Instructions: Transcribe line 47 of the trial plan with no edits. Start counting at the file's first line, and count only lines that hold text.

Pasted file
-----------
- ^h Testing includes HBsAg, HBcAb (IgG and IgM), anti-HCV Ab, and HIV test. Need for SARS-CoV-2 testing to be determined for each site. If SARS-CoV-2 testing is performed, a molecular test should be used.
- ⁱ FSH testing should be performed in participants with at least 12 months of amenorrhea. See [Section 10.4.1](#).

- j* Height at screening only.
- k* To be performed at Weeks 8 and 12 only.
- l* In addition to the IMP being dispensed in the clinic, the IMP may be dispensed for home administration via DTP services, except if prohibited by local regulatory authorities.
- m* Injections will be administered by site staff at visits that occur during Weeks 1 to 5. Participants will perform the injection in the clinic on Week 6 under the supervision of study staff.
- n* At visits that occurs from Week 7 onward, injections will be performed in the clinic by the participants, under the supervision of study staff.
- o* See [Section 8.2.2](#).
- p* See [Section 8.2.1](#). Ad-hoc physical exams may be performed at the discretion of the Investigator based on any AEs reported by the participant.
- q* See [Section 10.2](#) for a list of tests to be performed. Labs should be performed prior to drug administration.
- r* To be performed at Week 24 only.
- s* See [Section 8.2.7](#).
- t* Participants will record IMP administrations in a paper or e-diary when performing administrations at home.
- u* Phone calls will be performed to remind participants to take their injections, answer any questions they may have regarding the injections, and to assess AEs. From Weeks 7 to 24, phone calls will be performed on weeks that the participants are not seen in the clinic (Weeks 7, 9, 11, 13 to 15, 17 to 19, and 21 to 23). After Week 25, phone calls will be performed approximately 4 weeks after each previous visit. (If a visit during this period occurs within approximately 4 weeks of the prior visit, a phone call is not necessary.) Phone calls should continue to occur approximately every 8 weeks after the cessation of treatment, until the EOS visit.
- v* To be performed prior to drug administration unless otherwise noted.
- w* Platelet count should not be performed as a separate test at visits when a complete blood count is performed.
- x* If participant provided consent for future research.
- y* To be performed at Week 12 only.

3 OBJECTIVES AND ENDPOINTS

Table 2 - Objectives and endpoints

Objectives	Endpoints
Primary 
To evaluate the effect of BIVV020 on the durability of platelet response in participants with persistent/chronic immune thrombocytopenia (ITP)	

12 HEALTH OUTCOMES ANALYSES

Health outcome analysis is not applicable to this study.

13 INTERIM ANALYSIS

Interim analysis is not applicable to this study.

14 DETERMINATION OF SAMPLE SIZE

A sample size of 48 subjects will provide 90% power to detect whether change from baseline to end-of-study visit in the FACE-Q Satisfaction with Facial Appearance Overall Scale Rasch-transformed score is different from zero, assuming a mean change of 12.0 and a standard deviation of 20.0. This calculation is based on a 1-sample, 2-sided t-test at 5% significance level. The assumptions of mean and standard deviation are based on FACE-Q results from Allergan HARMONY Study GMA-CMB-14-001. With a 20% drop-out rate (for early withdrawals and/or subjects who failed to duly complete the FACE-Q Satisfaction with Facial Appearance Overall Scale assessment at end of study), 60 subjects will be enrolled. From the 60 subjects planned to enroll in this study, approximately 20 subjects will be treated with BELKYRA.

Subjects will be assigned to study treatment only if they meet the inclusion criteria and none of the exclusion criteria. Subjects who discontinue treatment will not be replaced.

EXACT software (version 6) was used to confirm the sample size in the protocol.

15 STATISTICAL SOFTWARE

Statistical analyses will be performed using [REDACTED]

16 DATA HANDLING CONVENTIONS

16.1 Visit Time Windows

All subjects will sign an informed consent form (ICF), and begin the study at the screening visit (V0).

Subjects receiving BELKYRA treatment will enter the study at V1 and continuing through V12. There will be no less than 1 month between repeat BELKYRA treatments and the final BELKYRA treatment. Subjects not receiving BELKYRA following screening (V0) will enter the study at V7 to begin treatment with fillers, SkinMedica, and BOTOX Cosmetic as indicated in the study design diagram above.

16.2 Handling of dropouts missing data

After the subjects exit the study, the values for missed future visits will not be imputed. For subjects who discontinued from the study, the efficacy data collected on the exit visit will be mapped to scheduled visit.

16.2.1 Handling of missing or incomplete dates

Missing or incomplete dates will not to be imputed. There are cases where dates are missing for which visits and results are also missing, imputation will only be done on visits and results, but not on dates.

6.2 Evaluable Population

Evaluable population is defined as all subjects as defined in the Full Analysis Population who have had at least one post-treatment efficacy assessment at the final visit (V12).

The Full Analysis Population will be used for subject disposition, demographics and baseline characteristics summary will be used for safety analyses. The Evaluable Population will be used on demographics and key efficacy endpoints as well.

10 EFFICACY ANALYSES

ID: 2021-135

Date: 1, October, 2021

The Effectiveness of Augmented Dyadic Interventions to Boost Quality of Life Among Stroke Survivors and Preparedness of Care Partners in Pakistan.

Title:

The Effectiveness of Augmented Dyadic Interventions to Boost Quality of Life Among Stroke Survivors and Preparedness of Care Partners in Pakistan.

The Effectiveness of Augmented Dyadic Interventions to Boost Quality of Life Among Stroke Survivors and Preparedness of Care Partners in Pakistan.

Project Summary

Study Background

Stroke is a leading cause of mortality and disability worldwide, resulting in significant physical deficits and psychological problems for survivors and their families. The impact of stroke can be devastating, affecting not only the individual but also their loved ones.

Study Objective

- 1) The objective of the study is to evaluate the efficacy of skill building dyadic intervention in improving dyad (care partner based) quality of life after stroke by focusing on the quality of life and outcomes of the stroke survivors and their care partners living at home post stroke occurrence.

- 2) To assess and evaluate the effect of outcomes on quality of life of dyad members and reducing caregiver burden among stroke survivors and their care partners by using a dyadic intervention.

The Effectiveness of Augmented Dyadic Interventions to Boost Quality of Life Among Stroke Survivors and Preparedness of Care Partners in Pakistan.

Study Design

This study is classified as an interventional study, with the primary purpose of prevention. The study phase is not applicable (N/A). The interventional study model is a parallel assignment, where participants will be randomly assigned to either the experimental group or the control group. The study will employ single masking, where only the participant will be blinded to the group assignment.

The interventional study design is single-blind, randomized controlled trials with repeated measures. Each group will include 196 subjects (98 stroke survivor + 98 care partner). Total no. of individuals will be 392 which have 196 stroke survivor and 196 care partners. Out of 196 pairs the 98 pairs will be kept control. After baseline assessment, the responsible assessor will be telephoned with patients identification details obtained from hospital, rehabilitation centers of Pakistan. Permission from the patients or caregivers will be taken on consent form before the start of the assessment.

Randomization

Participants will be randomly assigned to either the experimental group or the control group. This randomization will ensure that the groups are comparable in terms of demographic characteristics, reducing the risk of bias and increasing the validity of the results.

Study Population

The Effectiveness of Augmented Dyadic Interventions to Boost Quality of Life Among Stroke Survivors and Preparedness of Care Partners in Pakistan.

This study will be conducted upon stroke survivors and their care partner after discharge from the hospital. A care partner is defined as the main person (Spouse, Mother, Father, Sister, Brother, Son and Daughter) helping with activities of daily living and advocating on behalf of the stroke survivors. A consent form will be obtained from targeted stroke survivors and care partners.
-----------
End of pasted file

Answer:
Date: 1, October, 2021